The report does not, however, reveal where the priests were or currently are assigned.

Tuesday's reports shows that Father Baker, who was assigned to St. Lucy in Long Beach and St. Linus in Norwalk, admitted "misconduct' with two boys between 1978 and 1985, but was eventually assigned to parishes throughout Los Angeles County where he ended up molesting children.

Although at first reassigned to limited ministry for retired priests, the report shows that by 1991, Baker was being assigned on an interim basis to various churches until they could find a permanent priest.

In 2000, two people came forward alleging Baker had molested them as children at locations in Mexico, Arizona and California between 1984 and 1999.

In Tuesday's report, Mahony wrote that he placed "too much reliance on Father Baker's perceived good faith in self-reporting, and was far too lenient in permitting him to continue assignments despite the boundary violations.'

Victims' advocates said the report does little to allay fears that the church hierarchy continues to protect accused child molesters.

"We don't expect a notorious, polluting chemical company to just disclose its dangerous dump sites,' SNAP spokeswoman Grant said. "We expect them to fence and clean up those sites, and warn others about them.'

SNAP officials also said 10 priests named in civil litigation against the archdiocese should be immediately removed from ministry.

Church officials contend they had investigated the complaints and found no reason to remove those priests at this time.

The church has investigated abuse allegations against the Rev. Edward Dober of Our Lady of the Rosary Catholic Church in Paramount, and determined that they were unfounded.

The report also said the archdiocese had paid $10.35 million to settle an unspecified number of molestation cases since 1985.

In his report, Mahony documents a growing awareness of sexual abuse, feeble efforts to control it, and the stringent "zero-tolerance' policy now in place to deal with sexually abusive priests.

Los Angeles Archdiocese Names Those Accused of Abuse Since 1930

By Laurie Goodstein
New York Times
February 18, 2004

T he Roman Catholic Archdiocese of Los Angeles, the nation's largest, released a report yesterday identifying 244 priests, brothers, deacons and seminarians who have been accused of sexually abusing a total of 656 minors since 1930.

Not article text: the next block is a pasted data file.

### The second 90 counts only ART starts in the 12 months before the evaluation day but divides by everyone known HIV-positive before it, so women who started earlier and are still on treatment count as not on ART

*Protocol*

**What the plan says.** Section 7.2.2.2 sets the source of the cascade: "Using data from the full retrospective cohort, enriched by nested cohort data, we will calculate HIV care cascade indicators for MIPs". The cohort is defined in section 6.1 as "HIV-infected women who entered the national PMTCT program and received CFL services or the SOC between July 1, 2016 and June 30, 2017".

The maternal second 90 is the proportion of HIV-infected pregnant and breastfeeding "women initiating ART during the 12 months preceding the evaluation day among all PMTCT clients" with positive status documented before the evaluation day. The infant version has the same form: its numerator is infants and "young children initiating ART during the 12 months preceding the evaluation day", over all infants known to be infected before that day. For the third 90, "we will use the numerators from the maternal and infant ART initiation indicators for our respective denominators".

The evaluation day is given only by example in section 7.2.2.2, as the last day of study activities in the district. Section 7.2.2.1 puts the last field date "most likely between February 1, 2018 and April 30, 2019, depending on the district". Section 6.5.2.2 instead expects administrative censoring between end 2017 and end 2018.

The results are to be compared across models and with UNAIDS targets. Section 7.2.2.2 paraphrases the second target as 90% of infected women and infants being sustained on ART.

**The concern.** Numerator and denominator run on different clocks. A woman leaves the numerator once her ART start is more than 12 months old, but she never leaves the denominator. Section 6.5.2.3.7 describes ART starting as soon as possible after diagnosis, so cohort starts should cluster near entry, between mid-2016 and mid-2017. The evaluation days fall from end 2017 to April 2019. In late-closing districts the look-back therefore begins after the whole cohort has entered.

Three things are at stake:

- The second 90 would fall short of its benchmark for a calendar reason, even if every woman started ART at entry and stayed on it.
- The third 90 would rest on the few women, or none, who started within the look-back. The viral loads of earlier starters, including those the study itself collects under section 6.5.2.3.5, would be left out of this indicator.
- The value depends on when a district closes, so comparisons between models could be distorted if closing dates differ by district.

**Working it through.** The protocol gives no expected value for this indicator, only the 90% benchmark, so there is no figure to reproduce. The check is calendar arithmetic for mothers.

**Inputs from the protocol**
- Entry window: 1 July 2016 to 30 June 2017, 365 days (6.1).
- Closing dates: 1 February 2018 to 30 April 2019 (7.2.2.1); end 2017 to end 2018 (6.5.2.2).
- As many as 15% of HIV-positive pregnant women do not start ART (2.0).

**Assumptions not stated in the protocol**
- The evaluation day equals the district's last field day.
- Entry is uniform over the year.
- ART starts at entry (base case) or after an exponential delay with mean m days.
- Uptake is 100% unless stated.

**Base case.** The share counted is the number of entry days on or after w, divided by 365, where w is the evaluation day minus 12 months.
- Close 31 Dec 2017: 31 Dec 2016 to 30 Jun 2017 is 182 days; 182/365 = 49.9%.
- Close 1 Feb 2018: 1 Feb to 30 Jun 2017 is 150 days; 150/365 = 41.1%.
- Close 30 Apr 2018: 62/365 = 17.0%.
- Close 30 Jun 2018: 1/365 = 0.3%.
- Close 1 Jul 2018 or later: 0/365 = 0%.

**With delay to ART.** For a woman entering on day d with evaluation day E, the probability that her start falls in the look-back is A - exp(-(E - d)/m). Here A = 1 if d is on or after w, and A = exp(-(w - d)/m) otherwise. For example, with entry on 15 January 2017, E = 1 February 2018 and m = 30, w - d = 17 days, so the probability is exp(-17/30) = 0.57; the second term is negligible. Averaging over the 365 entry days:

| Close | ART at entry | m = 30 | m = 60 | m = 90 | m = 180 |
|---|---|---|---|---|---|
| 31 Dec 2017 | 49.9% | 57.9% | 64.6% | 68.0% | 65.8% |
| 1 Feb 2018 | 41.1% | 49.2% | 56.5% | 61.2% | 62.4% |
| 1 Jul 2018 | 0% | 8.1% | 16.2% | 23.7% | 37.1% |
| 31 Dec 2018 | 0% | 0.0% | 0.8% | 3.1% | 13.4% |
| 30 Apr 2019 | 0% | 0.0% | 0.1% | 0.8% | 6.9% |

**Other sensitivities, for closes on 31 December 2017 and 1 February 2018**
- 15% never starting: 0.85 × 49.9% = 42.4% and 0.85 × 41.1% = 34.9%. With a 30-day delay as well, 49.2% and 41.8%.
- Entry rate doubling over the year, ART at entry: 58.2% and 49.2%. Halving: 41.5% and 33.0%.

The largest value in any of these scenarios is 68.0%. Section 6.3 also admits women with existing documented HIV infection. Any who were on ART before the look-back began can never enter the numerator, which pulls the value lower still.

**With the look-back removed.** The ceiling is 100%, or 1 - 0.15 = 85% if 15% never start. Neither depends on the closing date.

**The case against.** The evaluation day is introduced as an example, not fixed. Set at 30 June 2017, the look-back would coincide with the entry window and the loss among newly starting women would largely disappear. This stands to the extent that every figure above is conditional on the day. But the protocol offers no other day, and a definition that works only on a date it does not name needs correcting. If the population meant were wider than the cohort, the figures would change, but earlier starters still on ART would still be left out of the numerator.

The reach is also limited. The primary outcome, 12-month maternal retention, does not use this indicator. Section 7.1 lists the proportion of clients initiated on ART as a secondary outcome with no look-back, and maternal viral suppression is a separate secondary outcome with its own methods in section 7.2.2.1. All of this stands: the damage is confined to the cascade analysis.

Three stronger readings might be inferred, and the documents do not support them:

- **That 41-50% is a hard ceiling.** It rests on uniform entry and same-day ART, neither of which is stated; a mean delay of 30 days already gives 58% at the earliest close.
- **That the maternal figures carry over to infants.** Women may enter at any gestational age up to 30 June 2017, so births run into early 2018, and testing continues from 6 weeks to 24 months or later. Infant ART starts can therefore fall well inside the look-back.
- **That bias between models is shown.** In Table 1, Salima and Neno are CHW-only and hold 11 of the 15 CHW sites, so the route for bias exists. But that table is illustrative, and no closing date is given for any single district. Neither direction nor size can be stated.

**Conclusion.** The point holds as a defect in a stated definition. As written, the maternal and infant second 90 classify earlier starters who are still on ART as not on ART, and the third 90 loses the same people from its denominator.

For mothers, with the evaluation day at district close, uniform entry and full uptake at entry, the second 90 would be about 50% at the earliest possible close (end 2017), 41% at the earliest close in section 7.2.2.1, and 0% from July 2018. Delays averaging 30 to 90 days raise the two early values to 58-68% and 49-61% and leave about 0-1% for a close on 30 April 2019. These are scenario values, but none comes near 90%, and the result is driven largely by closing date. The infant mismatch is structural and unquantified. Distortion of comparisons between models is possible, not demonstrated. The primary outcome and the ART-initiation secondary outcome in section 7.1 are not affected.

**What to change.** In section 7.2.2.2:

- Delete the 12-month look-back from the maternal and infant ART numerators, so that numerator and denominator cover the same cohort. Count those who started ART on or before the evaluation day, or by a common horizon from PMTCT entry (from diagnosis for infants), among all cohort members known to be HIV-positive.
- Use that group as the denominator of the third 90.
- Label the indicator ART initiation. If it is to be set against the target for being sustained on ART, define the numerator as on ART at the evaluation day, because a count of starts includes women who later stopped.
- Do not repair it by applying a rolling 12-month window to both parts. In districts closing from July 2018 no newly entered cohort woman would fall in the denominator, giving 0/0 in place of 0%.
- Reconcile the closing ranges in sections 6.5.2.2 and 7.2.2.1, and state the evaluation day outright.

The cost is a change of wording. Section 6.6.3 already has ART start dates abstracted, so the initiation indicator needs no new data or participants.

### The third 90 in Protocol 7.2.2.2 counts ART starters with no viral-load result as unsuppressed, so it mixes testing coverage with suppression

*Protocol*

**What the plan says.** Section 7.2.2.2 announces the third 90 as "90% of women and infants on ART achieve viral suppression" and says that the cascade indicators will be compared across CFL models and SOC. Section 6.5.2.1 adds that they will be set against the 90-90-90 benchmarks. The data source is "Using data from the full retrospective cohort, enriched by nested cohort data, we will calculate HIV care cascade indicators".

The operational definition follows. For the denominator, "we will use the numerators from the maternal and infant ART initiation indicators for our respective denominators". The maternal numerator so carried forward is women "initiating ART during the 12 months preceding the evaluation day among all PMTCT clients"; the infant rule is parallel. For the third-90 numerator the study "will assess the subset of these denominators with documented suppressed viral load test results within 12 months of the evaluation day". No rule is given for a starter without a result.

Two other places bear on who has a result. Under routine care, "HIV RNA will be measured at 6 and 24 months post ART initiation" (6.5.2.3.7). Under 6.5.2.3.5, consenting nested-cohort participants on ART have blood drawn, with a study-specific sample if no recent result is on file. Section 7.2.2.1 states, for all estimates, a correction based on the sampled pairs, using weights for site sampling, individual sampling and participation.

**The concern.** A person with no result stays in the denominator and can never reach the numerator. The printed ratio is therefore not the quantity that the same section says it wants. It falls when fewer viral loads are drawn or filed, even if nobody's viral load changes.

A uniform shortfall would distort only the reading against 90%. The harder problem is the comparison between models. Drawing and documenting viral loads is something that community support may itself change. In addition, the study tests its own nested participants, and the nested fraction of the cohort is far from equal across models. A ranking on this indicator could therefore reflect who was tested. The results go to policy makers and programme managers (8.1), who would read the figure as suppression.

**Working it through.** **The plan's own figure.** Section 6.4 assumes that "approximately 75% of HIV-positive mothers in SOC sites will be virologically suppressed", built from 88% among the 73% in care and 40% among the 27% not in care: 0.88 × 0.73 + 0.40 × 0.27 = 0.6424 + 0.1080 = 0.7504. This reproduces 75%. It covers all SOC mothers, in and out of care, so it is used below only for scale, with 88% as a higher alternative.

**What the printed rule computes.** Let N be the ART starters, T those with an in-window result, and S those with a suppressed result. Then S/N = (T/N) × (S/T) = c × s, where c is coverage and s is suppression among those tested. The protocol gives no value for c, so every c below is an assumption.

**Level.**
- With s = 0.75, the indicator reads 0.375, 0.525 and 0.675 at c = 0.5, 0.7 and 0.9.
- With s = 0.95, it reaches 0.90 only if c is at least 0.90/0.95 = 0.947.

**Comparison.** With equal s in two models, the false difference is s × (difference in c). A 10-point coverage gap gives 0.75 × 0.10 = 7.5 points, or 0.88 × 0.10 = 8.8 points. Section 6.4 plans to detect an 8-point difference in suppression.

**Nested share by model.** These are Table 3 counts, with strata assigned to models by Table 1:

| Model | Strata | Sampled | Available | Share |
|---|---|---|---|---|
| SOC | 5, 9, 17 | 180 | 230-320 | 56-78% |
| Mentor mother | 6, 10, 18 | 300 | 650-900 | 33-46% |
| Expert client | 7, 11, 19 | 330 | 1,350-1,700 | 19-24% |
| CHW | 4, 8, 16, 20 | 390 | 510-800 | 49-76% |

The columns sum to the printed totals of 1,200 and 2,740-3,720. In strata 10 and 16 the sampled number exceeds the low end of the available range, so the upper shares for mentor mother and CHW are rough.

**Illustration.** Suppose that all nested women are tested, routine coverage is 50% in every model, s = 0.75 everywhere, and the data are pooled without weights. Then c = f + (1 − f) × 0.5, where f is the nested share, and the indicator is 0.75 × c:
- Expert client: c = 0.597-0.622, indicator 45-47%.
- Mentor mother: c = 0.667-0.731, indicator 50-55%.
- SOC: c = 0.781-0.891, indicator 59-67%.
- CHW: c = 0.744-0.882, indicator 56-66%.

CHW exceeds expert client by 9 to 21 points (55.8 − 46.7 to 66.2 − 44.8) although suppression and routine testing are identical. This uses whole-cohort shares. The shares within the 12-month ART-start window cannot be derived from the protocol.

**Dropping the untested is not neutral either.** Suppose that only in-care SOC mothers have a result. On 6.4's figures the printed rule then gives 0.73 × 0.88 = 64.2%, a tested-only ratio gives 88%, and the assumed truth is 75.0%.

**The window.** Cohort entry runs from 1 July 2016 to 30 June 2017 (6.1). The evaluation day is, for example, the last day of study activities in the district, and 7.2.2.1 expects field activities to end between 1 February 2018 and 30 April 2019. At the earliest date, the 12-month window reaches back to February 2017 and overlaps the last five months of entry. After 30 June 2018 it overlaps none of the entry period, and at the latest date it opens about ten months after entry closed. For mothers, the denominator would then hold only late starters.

The Los Angeles Archdiocese is the third of the 195 American dioceses to disclose the names of accused abusers, spokesmen for both the national bishops conference and victims advocacy groups said.

The Archdiocese of Baltimore was the first to do so, posting names on its Web site in 2002, and the Diocese of Tucson was the second.

"It was a painful decision to reach," said Tod M. Tamberg, a spokesman for the Archdiocese of Los Angeles, "but we wanted to provide our people with the fullest accounting that we can of what we know. If this helps other victims to come forward and to approach the church with information, than that painful decision has been well taken."

Naming those accused of abuse is still not accepted practice. Next week, the church in the United States is scheduled to release two reports on the scope and causes of what was once a secret trauma, but neither report will disclose the identities of those accused or even how many worked in which dioceses.

Victims of sexual abuse say that by failing to make the names public, dioceses are continuing to cover for the abusers and discouraging other accusers from coming forward. Many victims said they had the courage to report their abuse only when they realized that others had been molested by the same person.

"We certainly think it's in the public's best interest and it is the morally responsible thing to do to put the names out," said Paul Baier, president of Survivors First, a victims advocacy group in Wellesley, Mass., that has compiled a database of nearly 2,000 church officials accused of abuse.